Co-author Rusty Tucker

In Susan Davis Van Dyke et al. v. The Navigator Group. et al., the Eastland court of appeals applied recent fixed-versus-floating NPRI principles to a double-fraction mineral interest reservation.

In a 1924 Deed Mulkey conveyed property to White and Tom and reserved “one-half of one-eighth of all minerals …”

Davis (heirs and assigns of Mulkey) claimed ownership of half of the minerals pursuant to the reservation. Navigator (heirs and assigns of White and Tom) claimed that Davis only owns 1/16th and that Navigator owns the rest. Ruling on dueling motions for summary judgment, the trial court agreed with Navigator and declared, among other things, that the Deed was unambiguous and that the Mulkeys reserved 1/16th of the minerals (1/2 of 1/8th) and conveyed 15/16ths to White and Tom.

Davis asserted claims under the estate misconception theory and the presumed grant doctrine and asserted estoppel defenses. This post can’t do justice to the court’s deep dive into these theories. See this long form summary for more detail.

The Estate Misconception Theory

Davis maintained that the trial court failed to construe the deed in light of the “estate misconception” prevalent at the time of the 1924 Deed.  This theory refers to a once-pervasive misunderstanding that the Babe’s home run record was forever, floridation was a Communist plot an owner who executed a mineral lease retained only 1/8th of the minerals rather than a fee simple determinable with the possibility of reverter in the whole. The theory is not new to oil and gas jurisprudence in Texas, but the court reasoned it would be new if it were applied to construe a reservation in which clear language was employed and in which there was an absence of contradictory fractions or terms.

Moreover, the Mulkeys could not have been operating under the misconception because they owned all the attributes of the mineral estate. The court further opined that as a general rule courts construe simple fractions, such as a fraction of 1/8th (or a variation thereof), as a fixed royalty interest, which is calculated simply by multiplying the fractions.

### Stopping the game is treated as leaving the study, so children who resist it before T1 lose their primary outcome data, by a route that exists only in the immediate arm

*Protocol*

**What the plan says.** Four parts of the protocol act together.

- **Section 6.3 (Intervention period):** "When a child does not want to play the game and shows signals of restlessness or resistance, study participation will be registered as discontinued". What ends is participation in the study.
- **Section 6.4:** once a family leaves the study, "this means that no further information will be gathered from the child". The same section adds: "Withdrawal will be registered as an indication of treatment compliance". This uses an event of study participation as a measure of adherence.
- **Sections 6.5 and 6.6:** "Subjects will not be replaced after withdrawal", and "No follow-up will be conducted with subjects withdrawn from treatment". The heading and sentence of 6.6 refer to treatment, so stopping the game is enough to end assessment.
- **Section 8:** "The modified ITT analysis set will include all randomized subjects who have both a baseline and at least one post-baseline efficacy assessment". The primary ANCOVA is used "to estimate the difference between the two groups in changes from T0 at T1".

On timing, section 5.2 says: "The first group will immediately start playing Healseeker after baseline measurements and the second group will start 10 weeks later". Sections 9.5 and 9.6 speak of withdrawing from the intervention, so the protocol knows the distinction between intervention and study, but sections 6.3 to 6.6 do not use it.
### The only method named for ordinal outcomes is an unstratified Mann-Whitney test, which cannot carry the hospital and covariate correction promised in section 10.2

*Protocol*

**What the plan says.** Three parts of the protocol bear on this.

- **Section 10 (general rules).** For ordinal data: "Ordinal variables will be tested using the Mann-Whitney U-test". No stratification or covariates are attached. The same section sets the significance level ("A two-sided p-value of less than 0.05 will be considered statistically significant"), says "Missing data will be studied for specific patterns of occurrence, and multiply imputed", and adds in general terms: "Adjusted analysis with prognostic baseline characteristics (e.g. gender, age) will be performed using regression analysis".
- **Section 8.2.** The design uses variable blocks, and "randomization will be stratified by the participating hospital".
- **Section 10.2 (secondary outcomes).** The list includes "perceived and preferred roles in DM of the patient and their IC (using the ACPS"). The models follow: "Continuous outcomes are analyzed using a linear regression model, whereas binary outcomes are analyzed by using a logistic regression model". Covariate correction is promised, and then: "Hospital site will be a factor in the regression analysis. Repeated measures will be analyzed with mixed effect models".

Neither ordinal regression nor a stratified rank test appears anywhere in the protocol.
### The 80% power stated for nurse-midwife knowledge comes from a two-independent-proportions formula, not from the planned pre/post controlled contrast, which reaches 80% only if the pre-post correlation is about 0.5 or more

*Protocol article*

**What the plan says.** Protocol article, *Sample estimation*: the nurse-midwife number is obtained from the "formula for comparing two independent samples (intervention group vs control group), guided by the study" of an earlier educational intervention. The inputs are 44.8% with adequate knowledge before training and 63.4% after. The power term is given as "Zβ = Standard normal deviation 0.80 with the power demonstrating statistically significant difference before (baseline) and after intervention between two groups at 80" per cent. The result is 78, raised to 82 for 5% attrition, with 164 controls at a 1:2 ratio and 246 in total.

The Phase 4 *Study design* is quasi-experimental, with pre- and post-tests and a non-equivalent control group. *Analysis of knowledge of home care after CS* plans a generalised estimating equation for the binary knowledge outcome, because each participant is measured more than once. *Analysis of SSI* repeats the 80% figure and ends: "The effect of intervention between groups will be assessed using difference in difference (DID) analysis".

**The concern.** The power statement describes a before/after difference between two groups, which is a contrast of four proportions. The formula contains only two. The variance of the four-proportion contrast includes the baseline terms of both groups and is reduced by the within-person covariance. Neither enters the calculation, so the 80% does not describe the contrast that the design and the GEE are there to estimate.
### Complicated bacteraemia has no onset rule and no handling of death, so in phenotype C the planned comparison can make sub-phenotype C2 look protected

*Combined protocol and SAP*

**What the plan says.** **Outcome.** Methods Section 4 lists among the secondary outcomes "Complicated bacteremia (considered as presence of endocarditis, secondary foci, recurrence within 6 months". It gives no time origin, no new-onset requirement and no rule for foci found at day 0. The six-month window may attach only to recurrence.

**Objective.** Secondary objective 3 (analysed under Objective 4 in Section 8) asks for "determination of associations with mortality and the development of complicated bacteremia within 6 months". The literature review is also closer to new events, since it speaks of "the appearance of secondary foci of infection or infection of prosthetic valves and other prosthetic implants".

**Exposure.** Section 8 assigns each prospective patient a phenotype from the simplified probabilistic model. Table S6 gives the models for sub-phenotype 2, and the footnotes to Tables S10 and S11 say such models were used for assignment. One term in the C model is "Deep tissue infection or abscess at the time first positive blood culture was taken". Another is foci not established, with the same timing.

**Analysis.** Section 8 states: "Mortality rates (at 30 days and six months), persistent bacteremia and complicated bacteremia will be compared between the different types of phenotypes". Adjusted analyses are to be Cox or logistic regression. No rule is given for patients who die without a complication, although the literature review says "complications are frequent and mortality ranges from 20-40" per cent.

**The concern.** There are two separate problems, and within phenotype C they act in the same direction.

Because the 1924 Deed was unambiguous and contained no inconsistencies to be harmonized (in which long-ago scriveners are able to torment modern-day litigants and courts from beyond the grave), the Mulkeys reserved a 1/16th interest in the mineral estate, not one-half.

The Presumed Grant Doctrine

Davis maintained that the trial court failed to interpret the Deed in accordance with the presumed grant doctrine, which would have established their ownership of half of the minerals or, at the very least, a fact issue. This doctrine operates as a common law form of adverse possession and can establish title by circumstantial evidence. (See the long summary for the elements.) If established, the law permits an inference that the apparent owner has parted with his title.

The court opined that reliance on the doctrine was misplaced because Davis’s claim was not based on a gap or missing link in the chain of title that would necessitate a presumed grant but, rather, solely on their mistaken interpretation of the unambiguous 1924 Deed.   

Further, Davis’ claims were not made in conjunction with a claim of superior right to the land on which the minerals were being produced. Davis applied the doctrine to establish the quantum of the ownership in the mineral estate. But the quantum of interest was already established under the 1924 Deed.  The presumed grant doctrine cannot be used to reinterpret and alter the Deed’s unambiguous terms.


Davis asserted various species of estoppel. In summary, the trial court erred in granting Navigator’s motion on a legal theory that was not the subject of the summary judgment motion. Because the court of appeals could not reverse the judgment on the core issue on appeal (construction of the Deed), any error in granting judgment on the estoppel defenses did not cause the rendition of an improper judgment.

And your musical interlude.